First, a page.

It is not possible or necessary to perform surgery on every pancreatic cyst that is detected by EUS. It would be fantastic if a safe minimally invasive nonsurgical method could be available for treating some pancreatic cystic neoplasms. This could include ablating the epithelium for cysts that have dysplasia or even early cancer. This would be akin to removing adenomatous colon polyps or early colon cancer endoscopically that we do routinely at present. We ablate Barrett's esophagus with radiofrequency ablation now when high grade (and even persistent low grade) dysplasia is present to prevent progression to cancer and we treat early esophageal cancer with endoscopic mucosal resection. Cho, Choi, and Seo from the Republic of Korea [7] reviewed the data on attempts to endoscopically ablate pancreatic cysts with alcohol and chemotherapeutic agents under EUS guidance. The short-term data on efficacy of these techniques is promising but we do need more long-term data before routine widespread application. Even EUS-guided radiofrequency ablation of the cysts may be possible based on some early human reports. These ablative techniques may be applied in patients who otherwise need surgery due to worrisome features, symptoms, or proven malignancy but are not surgical candidates. Other patients with cysts that are considered to have extremely high risk for progression of malignancy could potentially be ablated with chemical or thermal means to prevent progression to cancer. For the present, endoscopic ablation of pancreatic cystic tumors in most instances should be considered experimental and not the standard of routine care.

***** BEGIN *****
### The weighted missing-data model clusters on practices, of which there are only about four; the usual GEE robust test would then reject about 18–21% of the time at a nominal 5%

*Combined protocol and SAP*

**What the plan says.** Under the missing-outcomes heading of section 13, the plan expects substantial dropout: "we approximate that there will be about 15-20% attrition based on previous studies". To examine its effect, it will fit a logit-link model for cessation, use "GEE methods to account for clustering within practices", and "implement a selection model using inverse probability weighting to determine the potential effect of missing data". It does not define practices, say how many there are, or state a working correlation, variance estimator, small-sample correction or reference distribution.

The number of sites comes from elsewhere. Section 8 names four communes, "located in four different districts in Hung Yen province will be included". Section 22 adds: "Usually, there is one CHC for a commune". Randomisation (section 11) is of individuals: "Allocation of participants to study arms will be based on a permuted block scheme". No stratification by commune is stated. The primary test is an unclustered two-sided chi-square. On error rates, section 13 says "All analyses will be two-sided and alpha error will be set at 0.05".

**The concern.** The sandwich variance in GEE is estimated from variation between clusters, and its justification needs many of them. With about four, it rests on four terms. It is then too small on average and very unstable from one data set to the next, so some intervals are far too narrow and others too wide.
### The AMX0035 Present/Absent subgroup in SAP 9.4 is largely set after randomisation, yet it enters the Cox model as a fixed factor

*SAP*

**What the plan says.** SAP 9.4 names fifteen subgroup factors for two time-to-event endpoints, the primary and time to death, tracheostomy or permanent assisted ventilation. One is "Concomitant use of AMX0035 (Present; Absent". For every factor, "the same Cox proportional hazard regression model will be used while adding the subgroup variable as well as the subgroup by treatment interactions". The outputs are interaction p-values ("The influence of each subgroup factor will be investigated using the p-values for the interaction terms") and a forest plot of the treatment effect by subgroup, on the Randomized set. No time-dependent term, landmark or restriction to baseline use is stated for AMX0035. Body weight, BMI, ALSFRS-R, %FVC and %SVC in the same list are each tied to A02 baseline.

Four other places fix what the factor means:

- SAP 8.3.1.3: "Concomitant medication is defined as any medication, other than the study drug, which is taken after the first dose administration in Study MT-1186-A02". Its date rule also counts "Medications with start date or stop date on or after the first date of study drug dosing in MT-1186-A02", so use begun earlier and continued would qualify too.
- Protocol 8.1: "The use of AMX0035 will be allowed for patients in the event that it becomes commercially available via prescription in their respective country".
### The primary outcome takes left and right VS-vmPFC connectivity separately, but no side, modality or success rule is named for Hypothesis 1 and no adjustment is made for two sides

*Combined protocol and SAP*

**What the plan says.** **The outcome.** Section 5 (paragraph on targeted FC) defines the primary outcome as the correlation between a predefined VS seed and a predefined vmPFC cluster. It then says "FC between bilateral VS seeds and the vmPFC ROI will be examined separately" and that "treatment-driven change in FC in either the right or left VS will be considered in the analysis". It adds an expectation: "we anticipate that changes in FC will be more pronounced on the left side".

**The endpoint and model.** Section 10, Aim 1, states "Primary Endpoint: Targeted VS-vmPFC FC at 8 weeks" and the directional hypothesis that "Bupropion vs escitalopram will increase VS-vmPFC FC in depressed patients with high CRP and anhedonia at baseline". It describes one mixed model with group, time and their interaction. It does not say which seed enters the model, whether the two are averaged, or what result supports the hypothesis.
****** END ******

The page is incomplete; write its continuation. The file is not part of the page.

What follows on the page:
To summarize, EUS has emerged as an extremely valuable tool for the imaging, diagnosis, and therapy of pancreatic cystic lesions including neoplasms and pseudocysts. Numerous advances have been made, thanks to the work of many pioneering endosonographers from around the world who have written the papers in this special edition or whose work has been cross-referenced in this issue. It has been my privilege and honor to edit this dedicated issue of the EUS journal on the role of endosonography in pancreatic cystic lesions. In the future, we hope that advances in research will even further enhance the role of EUS for pancreatic cystic neoplasms. An ideal situation would be to have a personalized or individualized medicine type approach for pancreatic cystic neoplasms. If the combination of cytology, nCLE, and various emerging molecular markers in the cyst fluid can predict with near certainty the patient who has high grade dysplasia or early cancer, or who is likely to progress to malignancy rapidly, then we can not only selectively target these patients for more intensive surveillance, endoscopic ablation, or surgery but also back off from closely watching, imaging, or performing invasive procedures on the rest of the asymptomatic pancreatic cyst population at large.